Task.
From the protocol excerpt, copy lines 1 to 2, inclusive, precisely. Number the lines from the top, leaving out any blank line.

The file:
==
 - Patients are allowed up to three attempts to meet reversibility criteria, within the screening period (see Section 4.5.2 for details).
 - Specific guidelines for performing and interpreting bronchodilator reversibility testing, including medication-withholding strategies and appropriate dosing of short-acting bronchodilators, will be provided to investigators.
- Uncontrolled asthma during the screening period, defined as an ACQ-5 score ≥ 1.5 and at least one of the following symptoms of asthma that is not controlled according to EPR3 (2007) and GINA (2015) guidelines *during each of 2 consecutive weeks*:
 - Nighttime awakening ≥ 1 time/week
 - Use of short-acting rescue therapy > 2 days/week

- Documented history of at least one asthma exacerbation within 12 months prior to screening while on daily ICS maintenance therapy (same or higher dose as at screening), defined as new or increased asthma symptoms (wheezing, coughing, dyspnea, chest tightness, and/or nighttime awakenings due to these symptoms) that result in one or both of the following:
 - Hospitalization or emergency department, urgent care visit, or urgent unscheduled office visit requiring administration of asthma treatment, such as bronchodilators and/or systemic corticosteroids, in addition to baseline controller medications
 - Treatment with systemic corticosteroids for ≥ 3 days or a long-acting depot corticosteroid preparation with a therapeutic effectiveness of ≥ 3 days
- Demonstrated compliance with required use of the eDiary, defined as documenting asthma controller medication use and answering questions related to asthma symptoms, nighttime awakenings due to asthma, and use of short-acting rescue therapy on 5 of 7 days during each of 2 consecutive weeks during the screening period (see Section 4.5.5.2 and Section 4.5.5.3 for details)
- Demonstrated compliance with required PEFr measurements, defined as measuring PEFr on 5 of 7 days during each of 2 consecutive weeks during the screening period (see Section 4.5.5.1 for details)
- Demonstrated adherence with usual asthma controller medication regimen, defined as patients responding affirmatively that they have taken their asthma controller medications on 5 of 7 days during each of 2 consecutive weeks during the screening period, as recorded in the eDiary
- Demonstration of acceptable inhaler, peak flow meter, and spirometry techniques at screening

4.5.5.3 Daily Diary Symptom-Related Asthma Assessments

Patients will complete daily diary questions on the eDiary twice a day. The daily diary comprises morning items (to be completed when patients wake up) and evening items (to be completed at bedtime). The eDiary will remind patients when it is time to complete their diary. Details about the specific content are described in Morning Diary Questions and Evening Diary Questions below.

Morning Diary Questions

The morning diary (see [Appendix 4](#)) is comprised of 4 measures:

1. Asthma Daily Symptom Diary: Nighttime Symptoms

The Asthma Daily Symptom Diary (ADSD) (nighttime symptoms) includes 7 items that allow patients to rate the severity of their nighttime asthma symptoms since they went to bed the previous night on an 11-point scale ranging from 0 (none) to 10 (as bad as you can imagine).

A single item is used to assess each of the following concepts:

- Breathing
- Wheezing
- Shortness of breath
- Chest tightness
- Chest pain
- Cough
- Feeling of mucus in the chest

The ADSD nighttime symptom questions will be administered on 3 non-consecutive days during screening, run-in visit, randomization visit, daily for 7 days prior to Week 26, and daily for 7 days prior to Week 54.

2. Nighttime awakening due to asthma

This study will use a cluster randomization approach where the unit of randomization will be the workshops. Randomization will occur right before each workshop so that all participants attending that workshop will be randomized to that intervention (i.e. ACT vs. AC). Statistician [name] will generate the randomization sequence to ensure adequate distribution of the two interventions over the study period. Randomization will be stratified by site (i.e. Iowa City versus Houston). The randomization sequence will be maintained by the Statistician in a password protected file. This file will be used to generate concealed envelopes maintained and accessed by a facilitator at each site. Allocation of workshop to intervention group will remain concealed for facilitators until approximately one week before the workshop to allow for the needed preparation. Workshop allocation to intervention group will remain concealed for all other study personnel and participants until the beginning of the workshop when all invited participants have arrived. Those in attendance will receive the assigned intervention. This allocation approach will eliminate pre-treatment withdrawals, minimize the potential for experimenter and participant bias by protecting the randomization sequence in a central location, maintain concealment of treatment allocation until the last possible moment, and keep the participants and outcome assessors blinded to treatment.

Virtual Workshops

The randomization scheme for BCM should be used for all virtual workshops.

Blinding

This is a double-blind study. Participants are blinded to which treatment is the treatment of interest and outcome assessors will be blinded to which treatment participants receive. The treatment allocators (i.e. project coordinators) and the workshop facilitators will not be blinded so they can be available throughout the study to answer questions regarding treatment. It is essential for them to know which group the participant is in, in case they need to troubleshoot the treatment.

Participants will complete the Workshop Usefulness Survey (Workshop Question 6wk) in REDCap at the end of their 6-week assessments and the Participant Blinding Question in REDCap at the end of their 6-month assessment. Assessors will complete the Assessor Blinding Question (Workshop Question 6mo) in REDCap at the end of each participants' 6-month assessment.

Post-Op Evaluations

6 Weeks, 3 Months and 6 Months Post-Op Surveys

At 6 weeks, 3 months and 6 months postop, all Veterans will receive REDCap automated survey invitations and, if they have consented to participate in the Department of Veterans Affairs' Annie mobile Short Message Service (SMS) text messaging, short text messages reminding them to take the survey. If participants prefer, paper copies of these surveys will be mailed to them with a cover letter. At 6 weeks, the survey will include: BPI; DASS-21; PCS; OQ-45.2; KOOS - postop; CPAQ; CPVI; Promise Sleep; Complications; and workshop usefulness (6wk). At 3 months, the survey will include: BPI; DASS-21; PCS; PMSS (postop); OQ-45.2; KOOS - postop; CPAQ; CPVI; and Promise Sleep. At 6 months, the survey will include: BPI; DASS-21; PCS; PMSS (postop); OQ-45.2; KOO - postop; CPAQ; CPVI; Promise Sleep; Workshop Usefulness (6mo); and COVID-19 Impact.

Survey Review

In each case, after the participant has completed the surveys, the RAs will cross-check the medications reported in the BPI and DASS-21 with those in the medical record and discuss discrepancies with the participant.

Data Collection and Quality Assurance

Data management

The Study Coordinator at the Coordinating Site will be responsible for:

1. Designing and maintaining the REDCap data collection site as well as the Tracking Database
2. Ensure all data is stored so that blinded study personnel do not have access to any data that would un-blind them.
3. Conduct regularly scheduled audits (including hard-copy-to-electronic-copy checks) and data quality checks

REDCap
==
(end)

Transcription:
 - Patients are allowed up to three attempts to meet reversibility criteria, within the screening period (see Section 4.5.2 for details).
 - Specific guidelines for performing and interpreting bronchodilator reversibility testing, including medication-withholding strategies and appropriate dosing of short-acting bronchodilators, will be provided to investigators.